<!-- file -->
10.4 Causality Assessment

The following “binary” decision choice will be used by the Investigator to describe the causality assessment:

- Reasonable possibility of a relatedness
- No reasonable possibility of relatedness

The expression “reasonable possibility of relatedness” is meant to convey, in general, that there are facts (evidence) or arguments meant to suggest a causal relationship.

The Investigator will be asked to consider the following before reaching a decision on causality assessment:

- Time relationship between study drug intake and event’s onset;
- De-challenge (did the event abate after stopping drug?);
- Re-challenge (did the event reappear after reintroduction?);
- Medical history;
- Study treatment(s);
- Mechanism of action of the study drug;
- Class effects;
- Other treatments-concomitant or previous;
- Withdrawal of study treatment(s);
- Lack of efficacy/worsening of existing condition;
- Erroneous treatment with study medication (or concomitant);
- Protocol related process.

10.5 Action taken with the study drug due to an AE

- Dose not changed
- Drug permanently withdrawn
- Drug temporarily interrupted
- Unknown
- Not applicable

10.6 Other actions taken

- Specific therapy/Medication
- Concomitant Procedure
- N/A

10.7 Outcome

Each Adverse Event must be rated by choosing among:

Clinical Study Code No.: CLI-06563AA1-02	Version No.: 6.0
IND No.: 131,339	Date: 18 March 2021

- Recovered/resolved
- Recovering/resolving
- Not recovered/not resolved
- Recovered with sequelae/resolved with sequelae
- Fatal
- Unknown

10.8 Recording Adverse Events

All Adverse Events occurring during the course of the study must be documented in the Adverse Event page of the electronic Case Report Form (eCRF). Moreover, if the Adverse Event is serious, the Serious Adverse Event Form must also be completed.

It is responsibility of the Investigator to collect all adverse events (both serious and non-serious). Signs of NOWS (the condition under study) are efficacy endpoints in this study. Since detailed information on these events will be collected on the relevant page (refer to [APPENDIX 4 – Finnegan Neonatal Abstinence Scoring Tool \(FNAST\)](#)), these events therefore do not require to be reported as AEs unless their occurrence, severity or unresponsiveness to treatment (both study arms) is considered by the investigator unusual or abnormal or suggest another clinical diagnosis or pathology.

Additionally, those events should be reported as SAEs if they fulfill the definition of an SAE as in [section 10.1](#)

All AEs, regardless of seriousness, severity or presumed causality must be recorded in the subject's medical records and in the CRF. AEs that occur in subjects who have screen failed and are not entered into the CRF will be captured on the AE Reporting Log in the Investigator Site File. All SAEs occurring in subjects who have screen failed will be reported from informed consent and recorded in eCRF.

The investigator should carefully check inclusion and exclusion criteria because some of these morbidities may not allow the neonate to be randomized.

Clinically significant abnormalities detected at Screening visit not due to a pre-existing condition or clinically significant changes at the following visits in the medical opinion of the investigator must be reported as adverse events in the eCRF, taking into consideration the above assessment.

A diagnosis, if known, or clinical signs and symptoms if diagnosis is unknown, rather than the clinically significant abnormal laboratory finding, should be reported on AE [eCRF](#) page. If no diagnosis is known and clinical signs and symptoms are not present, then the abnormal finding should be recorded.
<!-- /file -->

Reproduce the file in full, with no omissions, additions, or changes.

10.4 Causality Assessment

The following “binary” decision choice will be used by the Investigator to describe the causality assessment:

- Reasonable possibility of a relatedness
- No reasonable possibility of relatedness

The expression “reasonable possibility of relatedness” is meant to convey, in general, that there are facts (evidence) or arguments meant to suggest a causal relationship.

The Investigator will be asked to consider the following before reaching a decision on causality assessment:

- Time relationship between study drug intake and event’s onset;
- De-challenge (did the event abate after stopping drug?);
- Re-challenge (did the event reappear after reintroduction?);
- Medical history;
- Study treatment(s);
- Mechanism of action of the study drug;
- Class effects;
- Other treatments-concomitant or previous;
- Withdrawal of study treatment(s);
- Lack of efficacy/worsening of existing condition;
- Erroneous treatment with study medication (or concomitant);
- Protocol related process.

10.5 Action taken with the study drug due to an AE

- Dose not changed
- Drug permanently withdrawn
- Drug temporarily interrupted
- Unknown
- Not applicable

10.6 Other actions taken

- Specific therapy/Medication
- Concomitant Procedure
- N/A

10.7 Outcome

Each Adverse Event must be rated by choosing among:

Clinical Study Code No.: CLI-06563AA1-02	Version No.: 6.0
IND No.: 131,339	Date: 18 March 2021

- Recovered/resolved
- Recovering/resolving
- Not recovered/not resolved
- Recovered with sequelae/resolved with sequelae
- Fatal
- Unknown

10.8 Recording Adverse Events

All Adverse Events occurring during the course of the study must be documented in the Adverse Event page of the electronic Case Report Form (eCRF). Moreover, if the Adverse Event is serious, the Serious Adverse Event Form must also be completed.

It is responsibility of the Investigator to collect all adverse events (both serious and non-serious). Signs of NOWS (the condition under study) are efficacy endpoints in this study. Since detailed information on these events will be collected on the relevant page (refer to [APPENDIX 4 – Finnegan Neonatal Abstinence Scoring Tool \(FNAST\)](#)), these events therefore do not require to be reported as AEs unless their occurrence, severity or unresponsiveness to treatment (both study arms) is considered by the investigator unusual or abnormal or suggest another clinical diagnosis or pathology.

Additionally, those events should be reported as SAEs if they fulfill the definition of an SAE as in [section 10.1](#)

All AEs, regardless of seriousness, severity or presumed causality must be recorded in the subject's medical records and in the CRF. AEs that occur in subjects who have screen failed and are not entered into the CRF will be captured on the AE Reporting Log in the Investigator Site File. All SAEs occurring in subjects who have screen failed will be reported from informed consent and recorded in eCRF.

The investigator should carefully check inclusion and exclusion criteria because some of these morbidities may not allow the neonate to be randomized.

Clinically significant abnormalities detected at Screening visit not due to a pre-existing condition or clinically significant changes at the following visits in the medical opinion of the investigator must be reported as adverse events in the eCRF, taking into consideration the above assessment.

A diagnosis, if known, or clinical signs and symptoms if diagnosis is unknown, rather than the clinically significant abnormal laboratory finding, should be reported on AE [eCRF](#) page. If no diagnosis is known and clinical signs and symptoms are not present, then the abnormal finding should be recorded.